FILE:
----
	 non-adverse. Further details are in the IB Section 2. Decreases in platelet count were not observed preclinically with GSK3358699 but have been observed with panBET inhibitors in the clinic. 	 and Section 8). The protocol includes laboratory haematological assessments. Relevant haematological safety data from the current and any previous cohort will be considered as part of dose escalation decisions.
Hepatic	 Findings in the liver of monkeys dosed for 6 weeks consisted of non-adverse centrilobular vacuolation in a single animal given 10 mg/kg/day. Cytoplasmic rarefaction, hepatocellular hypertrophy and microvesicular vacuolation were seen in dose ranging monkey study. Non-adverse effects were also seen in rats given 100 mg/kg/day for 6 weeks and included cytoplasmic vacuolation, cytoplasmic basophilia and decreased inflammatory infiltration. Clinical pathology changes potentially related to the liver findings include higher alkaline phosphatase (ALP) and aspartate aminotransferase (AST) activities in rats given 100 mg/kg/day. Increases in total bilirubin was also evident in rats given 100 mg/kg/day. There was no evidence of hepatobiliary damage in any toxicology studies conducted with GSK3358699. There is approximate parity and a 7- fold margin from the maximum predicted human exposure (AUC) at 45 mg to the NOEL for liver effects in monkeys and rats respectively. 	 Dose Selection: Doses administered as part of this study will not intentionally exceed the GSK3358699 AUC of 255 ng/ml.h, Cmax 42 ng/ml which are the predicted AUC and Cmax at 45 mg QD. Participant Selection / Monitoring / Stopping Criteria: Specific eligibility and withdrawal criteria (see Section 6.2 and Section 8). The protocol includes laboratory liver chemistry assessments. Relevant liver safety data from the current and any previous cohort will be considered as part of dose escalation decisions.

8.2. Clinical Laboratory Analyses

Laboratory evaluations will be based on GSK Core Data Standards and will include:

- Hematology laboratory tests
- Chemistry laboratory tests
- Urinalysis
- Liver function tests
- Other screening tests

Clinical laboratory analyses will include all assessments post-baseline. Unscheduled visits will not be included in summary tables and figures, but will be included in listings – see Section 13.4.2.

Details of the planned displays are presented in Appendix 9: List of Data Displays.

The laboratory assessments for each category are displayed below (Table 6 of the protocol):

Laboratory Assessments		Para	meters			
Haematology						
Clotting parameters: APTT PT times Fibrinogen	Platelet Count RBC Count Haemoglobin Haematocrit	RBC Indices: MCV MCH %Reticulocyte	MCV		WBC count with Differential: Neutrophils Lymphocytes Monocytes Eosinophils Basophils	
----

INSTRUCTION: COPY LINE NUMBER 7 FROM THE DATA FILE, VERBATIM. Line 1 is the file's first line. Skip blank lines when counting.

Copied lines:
- Urinalysis